Schizoid personality disorder is characterised by:
- A lack of interest in social or personal relationships and preferring to be alone
- A limited range of emotional expression
- An inability to experience pleasure from most activities
- An inability to pick up on normal social cues
- An appearance of being cold or indifferent to others
- Little or no interest in having sex with another person
- A feeling of emptiness
Although they may seem similar, schizoid personality disorder is not the same as schizophrenia. Those with this disorder are more detached from relationships than from reality. Drug abuse amongst those with schizoid personality disorder is relatively high and is thought to be related to efforts deal with symptoms by self-medicating. In people with this disorder, marijuana use is thought to give users temporary relief from feelings of emptiness. Stimulant use appears to counteract low energy levels in people with schizoid personality disorder.
Addiction does not seem to be directly related to schizoid personality disorder. However, anxiety and depression related to this personality disorder does raise the risk of developing an addiction.Another theory is that those with this disorder may use substances as a substitute for personal relationships.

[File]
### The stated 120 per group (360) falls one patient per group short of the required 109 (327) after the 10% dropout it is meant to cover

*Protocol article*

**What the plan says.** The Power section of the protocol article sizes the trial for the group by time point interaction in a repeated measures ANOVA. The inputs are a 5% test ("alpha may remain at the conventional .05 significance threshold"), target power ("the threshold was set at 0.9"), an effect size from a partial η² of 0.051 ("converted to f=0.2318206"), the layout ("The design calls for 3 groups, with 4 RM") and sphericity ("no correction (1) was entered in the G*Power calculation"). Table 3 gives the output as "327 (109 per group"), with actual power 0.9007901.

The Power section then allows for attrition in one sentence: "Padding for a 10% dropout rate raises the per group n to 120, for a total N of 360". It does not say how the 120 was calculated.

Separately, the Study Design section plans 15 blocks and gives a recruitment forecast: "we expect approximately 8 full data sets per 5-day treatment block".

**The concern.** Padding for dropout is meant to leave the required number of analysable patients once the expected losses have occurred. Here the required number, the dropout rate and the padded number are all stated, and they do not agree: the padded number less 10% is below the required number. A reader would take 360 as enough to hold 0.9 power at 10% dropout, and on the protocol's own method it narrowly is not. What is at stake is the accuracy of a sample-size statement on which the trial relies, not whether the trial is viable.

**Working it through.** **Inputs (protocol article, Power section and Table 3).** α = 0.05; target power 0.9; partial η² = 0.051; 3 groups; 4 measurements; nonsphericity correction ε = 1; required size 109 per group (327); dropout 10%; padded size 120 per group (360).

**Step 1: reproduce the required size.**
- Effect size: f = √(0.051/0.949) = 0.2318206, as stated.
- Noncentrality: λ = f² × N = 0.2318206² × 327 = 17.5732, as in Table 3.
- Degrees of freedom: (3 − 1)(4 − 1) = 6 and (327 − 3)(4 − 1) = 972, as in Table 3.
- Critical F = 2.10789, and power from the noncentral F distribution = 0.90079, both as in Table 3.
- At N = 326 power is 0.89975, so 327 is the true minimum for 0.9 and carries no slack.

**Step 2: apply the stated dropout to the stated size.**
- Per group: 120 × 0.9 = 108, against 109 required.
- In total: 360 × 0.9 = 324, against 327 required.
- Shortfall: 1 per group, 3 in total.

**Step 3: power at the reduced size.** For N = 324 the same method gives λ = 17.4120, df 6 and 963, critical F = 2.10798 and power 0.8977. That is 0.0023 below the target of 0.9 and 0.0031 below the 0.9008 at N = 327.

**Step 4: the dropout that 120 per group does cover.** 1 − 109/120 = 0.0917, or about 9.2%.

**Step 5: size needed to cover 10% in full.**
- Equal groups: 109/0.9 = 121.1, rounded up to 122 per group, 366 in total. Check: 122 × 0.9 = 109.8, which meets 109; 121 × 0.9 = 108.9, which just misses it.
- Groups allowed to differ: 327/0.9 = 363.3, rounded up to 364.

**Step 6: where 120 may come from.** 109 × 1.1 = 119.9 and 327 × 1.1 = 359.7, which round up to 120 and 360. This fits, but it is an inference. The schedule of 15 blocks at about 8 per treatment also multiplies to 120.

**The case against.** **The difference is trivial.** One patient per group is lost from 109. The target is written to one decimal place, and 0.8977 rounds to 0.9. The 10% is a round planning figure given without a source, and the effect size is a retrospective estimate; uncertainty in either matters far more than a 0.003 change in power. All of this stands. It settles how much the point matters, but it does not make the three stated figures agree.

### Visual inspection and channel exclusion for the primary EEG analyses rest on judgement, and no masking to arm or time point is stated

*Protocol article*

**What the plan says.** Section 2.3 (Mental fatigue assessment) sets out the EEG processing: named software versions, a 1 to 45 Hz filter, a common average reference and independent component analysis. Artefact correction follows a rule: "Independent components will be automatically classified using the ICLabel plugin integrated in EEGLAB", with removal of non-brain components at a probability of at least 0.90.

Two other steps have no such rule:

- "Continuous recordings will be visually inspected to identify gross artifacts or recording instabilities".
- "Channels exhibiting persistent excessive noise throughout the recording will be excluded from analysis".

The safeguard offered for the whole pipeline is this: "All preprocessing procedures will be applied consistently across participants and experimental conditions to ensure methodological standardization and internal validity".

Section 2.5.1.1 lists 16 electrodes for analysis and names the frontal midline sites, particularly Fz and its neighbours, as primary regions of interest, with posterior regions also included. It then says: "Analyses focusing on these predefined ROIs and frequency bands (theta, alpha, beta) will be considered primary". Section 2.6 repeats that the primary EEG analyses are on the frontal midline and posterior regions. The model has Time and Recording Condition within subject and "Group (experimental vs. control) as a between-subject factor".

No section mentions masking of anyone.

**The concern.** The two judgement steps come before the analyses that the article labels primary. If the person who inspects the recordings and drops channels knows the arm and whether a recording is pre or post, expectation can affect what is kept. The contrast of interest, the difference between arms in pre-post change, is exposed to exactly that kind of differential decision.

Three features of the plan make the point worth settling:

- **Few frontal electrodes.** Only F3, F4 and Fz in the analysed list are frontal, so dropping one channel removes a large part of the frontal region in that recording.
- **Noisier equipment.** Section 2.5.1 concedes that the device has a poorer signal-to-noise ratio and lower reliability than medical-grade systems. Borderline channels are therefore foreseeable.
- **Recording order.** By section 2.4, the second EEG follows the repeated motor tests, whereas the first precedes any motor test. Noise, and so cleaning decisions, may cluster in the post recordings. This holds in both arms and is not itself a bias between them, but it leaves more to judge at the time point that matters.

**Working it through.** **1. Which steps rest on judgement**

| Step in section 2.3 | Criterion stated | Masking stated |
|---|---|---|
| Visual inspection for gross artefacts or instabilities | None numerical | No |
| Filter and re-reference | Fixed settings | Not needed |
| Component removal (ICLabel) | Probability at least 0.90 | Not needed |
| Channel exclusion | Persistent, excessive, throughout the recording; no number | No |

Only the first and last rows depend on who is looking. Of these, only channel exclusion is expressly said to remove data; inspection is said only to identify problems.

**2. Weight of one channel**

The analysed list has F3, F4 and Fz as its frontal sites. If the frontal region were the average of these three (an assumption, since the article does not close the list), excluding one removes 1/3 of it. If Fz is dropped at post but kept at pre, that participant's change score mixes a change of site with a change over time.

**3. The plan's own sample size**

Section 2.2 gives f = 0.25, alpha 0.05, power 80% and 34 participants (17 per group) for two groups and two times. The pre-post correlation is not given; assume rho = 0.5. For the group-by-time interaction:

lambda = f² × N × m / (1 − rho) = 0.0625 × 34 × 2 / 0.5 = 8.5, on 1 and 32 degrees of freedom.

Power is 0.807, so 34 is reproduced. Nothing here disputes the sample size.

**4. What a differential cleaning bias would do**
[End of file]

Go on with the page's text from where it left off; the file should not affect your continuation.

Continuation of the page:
Drug abuse can mimic characteristics of schizoid personality disorder requiring a skilled psychiatrist to make a diagnosis and for patients to be followed up to check if symptoms resolve after abstinence from drugs or alcohol. On the other hand, schizoid personality disorder traits may be masked by substance use: This also means a skilled psychiatrist should be available to identify and diagnose this disorder once a person stops using substance and enters addiction treatment.
People with this disorder may be reluctant to seek treatment because therapy means they will need to interact with other people.
Schizotypal personality disorder
This disorder is marked by:
- Strange or peculiar dress, thinking, beliefs, speech or behaviour